Comparative Effectiveness and Safety of New Anticoagulants versus Warfarin

Project number: 
Approval date: 
Wednesday, August 6, 2014
Principal Investigator: 
McMaster University
Funding Agency: 
Canadian Institutes of Health Research(CIHR)
Datasets requested: 
Consolidation registry (Ministry of Health)
Hospital Separations (BC Ministry of Health)
consolidation - census geocodes
Medical Services Plan (BC Ministry of Health)
Consolidation - demographic (Ministry of Health)
Deaths (BC Vital Statistics Agency)
Research objective: 

Research Question:

In a propensity score-matched cohort of anticoagulation-nave patients drawn from the entire adult population of British Columbia, who are receiving a new prescription for a new oral anticoagulant drug (NOAC) or warfarin for atrial fibrillation, what is the comparative time to important clinical event stroke or systemic embolism, or to major bleeding over a median follow-up period of 18 months?

Research Objectives:

a) to clarify the overall comparative effectiveness and safety of dabigatran, apixaban and rivaroxaban versus warfarin in actual clinical practice.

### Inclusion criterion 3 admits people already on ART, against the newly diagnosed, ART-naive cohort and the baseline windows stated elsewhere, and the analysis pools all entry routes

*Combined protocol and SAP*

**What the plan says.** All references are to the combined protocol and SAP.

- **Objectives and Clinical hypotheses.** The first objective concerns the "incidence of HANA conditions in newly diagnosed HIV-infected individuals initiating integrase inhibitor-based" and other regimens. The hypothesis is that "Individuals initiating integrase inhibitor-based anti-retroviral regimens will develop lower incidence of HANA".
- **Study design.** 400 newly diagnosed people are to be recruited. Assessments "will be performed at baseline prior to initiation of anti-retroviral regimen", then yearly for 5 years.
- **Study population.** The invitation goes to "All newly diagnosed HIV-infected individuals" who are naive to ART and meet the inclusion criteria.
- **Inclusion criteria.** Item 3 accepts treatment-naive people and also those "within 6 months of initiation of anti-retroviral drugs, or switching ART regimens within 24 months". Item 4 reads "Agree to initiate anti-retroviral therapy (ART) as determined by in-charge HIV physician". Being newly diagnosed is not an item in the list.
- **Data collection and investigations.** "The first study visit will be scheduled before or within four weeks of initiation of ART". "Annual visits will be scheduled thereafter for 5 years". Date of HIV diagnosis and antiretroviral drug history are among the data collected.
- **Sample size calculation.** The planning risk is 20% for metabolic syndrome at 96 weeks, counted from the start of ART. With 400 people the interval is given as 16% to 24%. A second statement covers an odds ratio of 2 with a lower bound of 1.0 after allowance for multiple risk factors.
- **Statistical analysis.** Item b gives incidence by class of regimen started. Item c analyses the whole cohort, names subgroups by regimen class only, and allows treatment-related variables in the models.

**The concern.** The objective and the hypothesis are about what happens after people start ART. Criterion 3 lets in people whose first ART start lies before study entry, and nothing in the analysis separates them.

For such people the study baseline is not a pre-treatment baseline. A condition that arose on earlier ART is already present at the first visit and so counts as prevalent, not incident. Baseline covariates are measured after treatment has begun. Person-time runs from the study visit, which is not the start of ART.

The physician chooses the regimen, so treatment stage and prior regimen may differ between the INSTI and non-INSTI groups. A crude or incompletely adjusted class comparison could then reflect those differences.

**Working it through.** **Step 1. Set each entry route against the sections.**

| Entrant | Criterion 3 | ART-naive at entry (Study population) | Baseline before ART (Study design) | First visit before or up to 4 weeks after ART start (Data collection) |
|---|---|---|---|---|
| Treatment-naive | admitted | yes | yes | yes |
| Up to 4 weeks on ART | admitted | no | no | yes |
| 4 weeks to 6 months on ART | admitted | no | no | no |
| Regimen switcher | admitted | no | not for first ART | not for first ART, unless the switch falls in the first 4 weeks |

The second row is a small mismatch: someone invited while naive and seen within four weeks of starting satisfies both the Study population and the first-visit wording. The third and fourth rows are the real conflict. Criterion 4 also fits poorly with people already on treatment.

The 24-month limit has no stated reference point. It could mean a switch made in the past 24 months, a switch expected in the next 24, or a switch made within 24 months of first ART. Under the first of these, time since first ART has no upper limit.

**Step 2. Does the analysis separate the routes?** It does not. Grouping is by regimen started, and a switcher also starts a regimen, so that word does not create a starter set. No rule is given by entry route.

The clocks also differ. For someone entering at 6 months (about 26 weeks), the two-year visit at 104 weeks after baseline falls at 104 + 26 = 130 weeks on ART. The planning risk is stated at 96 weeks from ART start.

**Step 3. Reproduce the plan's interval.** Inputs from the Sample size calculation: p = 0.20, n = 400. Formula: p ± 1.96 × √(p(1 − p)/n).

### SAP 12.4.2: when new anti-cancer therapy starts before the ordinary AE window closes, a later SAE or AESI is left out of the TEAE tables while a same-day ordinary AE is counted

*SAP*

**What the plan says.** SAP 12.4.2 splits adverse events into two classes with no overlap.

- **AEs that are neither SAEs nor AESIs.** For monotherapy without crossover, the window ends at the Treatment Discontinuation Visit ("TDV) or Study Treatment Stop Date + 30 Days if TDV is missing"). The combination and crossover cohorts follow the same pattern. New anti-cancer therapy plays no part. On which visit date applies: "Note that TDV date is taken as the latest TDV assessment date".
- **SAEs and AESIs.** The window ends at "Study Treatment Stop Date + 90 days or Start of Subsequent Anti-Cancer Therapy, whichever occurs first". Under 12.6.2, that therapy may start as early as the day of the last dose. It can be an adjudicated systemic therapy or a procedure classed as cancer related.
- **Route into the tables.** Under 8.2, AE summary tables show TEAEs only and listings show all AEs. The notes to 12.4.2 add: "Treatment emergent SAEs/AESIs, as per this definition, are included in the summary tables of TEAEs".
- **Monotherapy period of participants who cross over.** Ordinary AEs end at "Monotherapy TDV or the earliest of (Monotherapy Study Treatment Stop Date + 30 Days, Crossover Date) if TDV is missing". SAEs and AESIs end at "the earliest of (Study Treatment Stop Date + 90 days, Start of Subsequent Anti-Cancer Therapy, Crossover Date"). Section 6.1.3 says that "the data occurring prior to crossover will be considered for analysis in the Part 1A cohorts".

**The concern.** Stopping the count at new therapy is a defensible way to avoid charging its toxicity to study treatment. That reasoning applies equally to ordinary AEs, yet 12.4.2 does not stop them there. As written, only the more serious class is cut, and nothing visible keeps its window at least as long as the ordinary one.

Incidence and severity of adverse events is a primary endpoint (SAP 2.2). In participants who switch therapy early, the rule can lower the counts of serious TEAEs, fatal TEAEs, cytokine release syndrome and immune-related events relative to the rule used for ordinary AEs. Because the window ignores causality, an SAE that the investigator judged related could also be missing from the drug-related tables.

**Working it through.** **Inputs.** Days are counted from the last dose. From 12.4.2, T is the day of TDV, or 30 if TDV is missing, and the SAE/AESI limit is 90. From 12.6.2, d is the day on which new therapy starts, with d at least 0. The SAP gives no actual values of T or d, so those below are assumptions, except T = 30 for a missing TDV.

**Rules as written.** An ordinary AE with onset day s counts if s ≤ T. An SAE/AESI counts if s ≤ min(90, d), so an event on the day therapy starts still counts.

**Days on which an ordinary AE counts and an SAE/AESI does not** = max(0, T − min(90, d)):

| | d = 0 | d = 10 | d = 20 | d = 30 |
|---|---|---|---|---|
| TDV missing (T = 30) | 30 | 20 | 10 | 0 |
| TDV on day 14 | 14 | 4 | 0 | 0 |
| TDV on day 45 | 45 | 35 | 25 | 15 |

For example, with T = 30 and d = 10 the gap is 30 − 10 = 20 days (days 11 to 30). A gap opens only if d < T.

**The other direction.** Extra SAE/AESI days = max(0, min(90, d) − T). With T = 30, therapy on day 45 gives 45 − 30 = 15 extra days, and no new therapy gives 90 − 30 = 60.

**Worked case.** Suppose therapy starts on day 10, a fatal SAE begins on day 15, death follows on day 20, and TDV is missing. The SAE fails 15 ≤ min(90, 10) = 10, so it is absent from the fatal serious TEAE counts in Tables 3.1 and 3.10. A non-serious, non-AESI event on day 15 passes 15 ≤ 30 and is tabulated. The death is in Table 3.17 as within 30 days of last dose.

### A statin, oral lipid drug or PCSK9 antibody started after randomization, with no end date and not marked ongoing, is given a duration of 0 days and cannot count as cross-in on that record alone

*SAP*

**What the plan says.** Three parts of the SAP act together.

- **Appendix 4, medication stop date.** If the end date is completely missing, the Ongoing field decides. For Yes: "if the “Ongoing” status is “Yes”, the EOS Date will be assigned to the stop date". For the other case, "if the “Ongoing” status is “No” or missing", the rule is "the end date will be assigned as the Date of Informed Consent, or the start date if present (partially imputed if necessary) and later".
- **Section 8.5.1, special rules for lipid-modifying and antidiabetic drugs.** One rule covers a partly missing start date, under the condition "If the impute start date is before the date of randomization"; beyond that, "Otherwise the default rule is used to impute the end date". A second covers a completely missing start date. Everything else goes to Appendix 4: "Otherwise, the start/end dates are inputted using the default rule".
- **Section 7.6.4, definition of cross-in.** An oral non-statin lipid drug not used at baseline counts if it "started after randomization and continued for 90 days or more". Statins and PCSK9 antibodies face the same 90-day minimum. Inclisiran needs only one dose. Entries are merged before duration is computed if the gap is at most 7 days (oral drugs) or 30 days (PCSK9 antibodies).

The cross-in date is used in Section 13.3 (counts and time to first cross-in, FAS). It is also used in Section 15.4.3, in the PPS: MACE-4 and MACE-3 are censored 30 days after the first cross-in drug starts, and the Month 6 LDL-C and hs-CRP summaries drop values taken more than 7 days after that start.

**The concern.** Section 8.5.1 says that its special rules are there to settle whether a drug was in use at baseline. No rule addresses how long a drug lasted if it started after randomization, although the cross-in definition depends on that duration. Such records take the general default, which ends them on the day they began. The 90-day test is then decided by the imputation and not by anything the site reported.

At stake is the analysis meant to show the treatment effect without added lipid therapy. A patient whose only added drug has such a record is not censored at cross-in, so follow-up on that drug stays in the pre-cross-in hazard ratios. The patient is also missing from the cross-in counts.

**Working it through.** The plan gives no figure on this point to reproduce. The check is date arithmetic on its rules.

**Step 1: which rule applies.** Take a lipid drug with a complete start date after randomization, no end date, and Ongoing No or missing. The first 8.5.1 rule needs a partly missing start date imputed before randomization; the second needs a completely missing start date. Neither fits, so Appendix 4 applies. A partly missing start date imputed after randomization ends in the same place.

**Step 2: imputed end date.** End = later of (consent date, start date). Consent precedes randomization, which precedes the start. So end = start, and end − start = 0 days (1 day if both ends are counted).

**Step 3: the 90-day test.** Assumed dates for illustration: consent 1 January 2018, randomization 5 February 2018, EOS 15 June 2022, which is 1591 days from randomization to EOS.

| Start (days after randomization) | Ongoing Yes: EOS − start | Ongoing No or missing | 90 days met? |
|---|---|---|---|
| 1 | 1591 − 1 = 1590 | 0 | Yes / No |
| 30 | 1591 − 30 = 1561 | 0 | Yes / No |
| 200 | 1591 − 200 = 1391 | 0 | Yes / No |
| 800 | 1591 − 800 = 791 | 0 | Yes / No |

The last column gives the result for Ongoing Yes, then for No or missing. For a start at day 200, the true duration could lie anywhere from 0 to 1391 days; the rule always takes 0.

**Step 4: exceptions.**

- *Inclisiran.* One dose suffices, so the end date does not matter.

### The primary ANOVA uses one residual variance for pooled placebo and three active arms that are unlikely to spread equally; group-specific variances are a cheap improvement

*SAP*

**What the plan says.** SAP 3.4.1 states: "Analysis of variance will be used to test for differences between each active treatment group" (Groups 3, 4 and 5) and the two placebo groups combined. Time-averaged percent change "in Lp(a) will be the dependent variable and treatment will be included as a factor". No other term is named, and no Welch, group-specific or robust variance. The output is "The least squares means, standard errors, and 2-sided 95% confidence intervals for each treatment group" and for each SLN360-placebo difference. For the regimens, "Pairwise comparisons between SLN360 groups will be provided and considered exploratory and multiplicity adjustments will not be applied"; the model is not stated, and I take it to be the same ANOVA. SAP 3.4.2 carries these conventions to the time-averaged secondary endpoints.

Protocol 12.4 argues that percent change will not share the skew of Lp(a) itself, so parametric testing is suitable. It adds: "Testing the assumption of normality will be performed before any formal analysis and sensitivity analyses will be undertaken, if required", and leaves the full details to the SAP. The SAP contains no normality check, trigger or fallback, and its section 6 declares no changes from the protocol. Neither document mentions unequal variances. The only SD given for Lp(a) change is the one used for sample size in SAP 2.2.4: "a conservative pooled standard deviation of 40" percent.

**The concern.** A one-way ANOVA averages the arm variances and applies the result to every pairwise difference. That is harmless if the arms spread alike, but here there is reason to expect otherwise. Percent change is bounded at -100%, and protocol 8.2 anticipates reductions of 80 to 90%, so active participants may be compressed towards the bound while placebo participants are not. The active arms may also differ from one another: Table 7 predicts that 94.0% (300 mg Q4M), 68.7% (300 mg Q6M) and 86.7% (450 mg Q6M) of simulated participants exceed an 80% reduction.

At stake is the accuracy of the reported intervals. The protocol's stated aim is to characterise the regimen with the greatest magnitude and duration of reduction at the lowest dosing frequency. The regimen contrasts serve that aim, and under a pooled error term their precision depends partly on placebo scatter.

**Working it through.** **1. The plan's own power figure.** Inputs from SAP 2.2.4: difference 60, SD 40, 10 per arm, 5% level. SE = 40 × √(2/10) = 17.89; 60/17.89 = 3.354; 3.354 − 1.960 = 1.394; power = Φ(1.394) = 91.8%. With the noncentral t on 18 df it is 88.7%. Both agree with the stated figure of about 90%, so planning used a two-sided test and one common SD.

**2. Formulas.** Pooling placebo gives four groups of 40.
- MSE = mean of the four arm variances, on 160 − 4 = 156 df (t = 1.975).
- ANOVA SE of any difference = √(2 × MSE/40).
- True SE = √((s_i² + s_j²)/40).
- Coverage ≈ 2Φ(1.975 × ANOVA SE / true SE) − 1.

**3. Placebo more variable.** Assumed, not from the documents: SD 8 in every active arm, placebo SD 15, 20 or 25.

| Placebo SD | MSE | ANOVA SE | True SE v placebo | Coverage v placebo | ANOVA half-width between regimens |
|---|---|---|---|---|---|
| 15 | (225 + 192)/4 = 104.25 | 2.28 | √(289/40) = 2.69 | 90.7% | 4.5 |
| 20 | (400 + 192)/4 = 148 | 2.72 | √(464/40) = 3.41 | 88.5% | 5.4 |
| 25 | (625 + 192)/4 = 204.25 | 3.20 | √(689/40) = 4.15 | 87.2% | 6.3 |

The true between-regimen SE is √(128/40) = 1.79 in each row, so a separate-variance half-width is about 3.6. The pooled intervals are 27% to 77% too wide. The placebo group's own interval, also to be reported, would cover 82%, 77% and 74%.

b) to compare and contrast the results with the relevant Phase III randomized trial, RE-LY
c) to identify the key predictors of superior effectiveness and safety (which drug is better for which patients) in vulnerable populations - predictors which are very likely include age, INR control quality in the warfarin patients, remote location (probable lack of ready access to INR testing), and presence of renal impairment.


Our primary hypothesis is that the new oral anticoagulants (dabigatran, rivaroxaban, and apixaban) and warfarin, as used in actual practice for atrial fibrillation have similar comparative effectiveness and safety.

Our secondary hypothesis is that key risk factors which define vulnerable groups of patients- notably age, quality of INR control on warfarin, renal function, hepatic function, and anticoagulant adherence, will have an important effect on the comparative incidence of outcomes. It is essential for appropriate tailoring of therapies that we understand which types of patients benefit more from one drug or the other.

The co-primary outcomes in this study are stroke and systemic embolism (benefit) and major bleeding requiring hospitalization (harm). The secondary outcomes are a) net clinical benefit, defined as the composite of key benefit and harm variables- stroke, bleeds requiring hospitalization, myocardial infarction, systemic arterial embolism, pulmonary embolism and death, b) drug discontinuation and c) individual composite item occurrence.

Page last revised: December 5, 2017